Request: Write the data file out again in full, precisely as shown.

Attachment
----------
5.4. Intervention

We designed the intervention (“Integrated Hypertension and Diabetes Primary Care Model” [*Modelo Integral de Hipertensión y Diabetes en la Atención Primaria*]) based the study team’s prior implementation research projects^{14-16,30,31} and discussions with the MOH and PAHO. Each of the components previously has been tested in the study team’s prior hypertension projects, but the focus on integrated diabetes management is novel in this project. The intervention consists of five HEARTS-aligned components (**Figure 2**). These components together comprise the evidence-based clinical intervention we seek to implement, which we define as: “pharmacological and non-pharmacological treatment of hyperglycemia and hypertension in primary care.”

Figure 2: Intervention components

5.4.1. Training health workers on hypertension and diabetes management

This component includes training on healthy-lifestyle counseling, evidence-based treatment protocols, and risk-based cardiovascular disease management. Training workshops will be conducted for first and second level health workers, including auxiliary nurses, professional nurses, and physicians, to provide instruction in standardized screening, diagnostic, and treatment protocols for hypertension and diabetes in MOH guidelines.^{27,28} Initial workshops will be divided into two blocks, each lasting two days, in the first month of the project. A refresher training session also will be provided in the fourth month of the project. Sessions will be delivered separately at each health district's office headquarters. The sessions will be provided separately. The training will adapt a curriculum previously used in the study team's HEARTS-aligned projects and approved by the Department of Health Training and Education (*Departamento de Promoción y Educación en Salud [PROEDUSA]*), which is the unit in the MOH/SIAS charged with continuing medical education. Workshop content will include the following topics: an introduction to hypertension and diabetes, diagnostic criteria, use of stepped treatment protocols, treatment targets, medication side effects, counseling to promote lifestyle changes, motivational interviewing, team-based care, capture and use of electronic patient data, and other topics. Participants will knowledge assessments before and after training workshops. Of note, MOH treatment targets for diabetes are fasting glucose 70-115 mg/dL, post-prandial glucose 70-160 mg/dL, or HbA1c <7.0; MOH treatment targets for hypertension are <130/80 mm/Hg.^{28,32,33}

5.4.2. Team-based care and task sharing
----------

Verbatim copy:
5.4. Intervention

We designed the intervention (“Integrated Hypertension and Diabetes Primary Care Model” [*Modelo Integral de Hipertensión y Diabetes en la Atención Primaria*]) based the study team’s prior implementation research projects^{14-16,30,31} and discussions with the MOH and PAHO. Each of the components previously has been tested in the study team’s prior hypertension projects, but the focus on integrated diabetes management is novel in this project. The intervention consists of five HEARTS-aligned components (**Figure 2**). These components together comprise the evidence-based clinical intervention we seek to implement, which we define as: “pharmacological and non-pharmacological treatment of hyperglycemia and hypertension in primary care.”

Figure 2: Intervention components

5.4.1. Training health workers on hypertension and diabetes management

This component includes training on healthy-lifestyle counseling, evidence-based treatment protocols, and risk-based cardiovascular disease management. Training workshops will be conducted for first and second level health workers, including auxiliary nurses, professional nurses, and physicians, to provide instruction in standardized screening, diagnostic, and treatment protocols for hypertension and diabetes in MOH guidelines.^{27,28} Initial workshops will be divided into two blocks, each lasting two days, in the first month of the project. A refresher training session also will be provided in the fourth month of the project. Sessions will be delivered separately at each health district's office headquarters. The sessions will be provided separately. The training will adapt a curriculum previously used in the study team's HEARTS-aligned projects and approved by the Department of Health Training and Education (*Departamento de Promoción y Educación en Salud [PROEDUSA]*), which is the unit in the MOH/SIAS charged with continuing medical education. Workshop content will include the following topics: an introduction to hypertension and diabetes, diagnostic criteria, use of stepped treatment protocols, treatment targets, medication side effects, counseling to promote lifestyle changes, motivational interviewing, team-based care, capture and use of electronic patient data, and other topics. Participants will knowledge assessments before and after training workshops. Of note, MOH treatment targets for diabetes are fasting glucose 70-115 mg/dL, post-prandial glucose 70-160 mg/dL, or HbA1c <7.0; MOH treatment targets for hypertension are <130/80 mm/Hg.^{28,32,33}

5.4.2. Team-based care and task sharing